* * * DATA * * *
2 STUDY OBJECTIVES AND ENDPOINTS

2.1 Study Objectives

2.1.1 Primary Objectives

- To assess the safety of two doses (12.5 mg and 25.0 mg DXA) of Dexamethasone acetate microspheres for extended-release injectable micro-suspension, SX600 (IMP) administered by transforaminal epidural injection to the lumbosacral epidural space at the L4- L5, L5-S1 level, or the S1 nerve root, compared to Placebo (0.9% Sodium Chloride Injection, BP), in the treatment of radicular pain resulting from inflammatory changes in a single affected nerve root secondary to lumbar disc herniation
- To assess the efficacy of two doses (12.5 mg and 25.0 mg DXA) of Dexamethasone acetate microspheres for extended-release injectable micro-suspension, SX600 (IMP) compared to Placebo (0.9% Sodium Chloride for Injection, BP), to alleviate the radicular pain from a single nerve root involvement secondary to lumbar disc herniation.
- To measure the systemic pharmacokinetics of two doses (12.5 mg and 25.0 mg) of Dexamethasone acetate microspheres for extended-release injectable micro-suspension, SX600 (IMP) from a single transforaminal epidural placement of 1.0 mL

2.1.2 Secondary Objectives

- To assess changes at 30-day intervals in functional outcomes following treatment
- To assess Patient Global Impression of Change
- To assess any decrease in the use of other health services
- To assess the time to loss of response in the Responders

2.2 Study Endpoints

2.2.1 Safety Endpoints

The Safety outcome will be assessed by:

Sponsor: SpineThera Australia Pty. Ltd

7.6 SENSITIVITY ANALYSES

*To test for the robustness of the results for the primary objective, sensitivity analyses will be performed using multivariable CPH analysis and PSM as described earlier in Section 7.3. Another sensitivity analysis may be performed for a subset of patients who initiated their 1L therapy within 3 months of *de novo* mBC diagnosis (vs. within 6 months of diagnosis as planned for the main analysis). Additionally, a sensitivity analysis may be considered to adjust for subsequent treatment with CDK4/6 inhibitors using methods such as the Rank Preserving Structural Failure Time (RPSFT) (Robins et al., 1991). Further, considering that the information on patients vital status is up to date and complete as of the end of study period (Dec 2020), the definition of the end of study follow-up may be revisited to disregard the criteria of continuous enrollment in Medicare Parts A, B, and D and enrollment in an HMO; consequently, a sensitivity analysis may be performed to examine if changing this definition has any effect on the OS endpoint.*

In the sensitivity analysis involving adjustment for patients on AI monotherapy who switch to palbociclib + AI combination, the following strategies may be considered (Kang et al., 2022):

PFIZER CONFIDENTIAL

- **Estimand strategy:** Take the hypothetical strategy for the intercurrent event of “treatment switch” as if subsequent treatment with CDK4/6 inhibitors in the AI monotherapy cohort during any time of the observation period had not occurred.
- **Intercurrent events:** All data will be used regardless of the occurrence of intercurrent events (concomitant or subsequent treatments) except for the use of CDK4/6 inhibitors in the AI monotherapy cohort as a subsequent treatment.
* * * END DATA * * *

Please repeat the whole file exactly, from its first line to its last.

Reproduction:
2 STUDY OBJECTIVES AND ENDPOINTS

2.1 Study Objectives

2.1.1 Primary Objectives

- To assess the safety of two doses (12.5 mg and 25.0 mg DXA) of Dexamethasone acetate microspheres for extended-release injectable micro-suspension, SX600 (IMP) administered by transforaminal epidural injection to the lumbosacral epidural space at the L4- L5, L5-S1 level, or the S1 nerve root, compared to Placebo (0.9% Sodium Chloride Injection, BP), in the treatment of radicular pain resulting from inflammatory changes in a single affected nerve root secondary to lumbar disc herniation
- To assess the efficacy of two doses (12.5 mg and 25.0 mg DXA) of Dexamethasone acetate microspheres for extended-release injectable micro-suspension, SX600 (IMP) compared to Placebo (0.9% Sodium Chloride for Injection, BP), to alleviate the radicular pain from a single nerve root involvement secondary to lumbar disc herniation.
- To measure the systemic pharmacokinetics of two doses (12.5 mg and 25.0 mg) of Dexamethasone acetate microspheres for extended-release injectable micro-suspension, SX600 (IMP) from a single transforaminal epidural placement of 1.0 mL

2.1.2 Secondary Objectives

- To assess changes at 30-day intervals in functional outcomes following treatment
- To assess Patient Global Impression of Change
- To assess any decrease in the use of other health services
- To assess the time to loss of response in the Responders

2.2 Study Endpoints

2.2.1 Safety Endpoints

The Safety outcome will be assessed by:

Sponsor: SpineThera Australia Pty. Ltd

7.6 SENSITIVITY ANALYSES

*To test for the robustness of the results for the primary objective, sensitivity analyses will be performed using multivariable CPH analysis and PSM as described earlier in Section 7.3. Another sensitivity analysis may be performed for a subset of patients who initiated their 1L therapy within 3 months of *de novo* mBC diagnosis (vs. within 6 months of diagnosis as planned for the main analysis). Additionally, a sensitivity analysis may be considered to adjust for subsequent treatment with CDK4/6 inhibitors using methods such as the Rank Preserving Structural Failure Time (RPSFT) (Robins et al., 1991). Further, considering that the information on patients vital status is up to date and complete as of the end of study period (Dec 2020), the definition of the end of study follow-up may be revisited to disregard the criteria of continuous enrollment in Medicare Parts A, B, and D and enrollment in an HMO; consequently, a sensitivity analysis may be performed to examine if changing this definition has any effect on the OS endpoint.*

In the sensitivity analysis involving adjustment for patients on AI monotherapy who switch to palbociclib + AI combination, the following strategies may be considered (Kang et al., 2022):

PFIZER CONFIDENTIAL

- **Estimand strategy:** Take the hypothetical strategy for the intercurrent event of “treatment switch” as if subsequent treatment with CDK4/6 inhibitors in the AI monotherapy cohort during any time of the observation period had not occurred.
- **Intercurrent events:** All data will be used regardless of the occurrence of intercurrent events (concomitant or subsequent treatments) except for the use of CDK4/6 inhibitors in the AI monotherapy cohort as a subsequent treatment.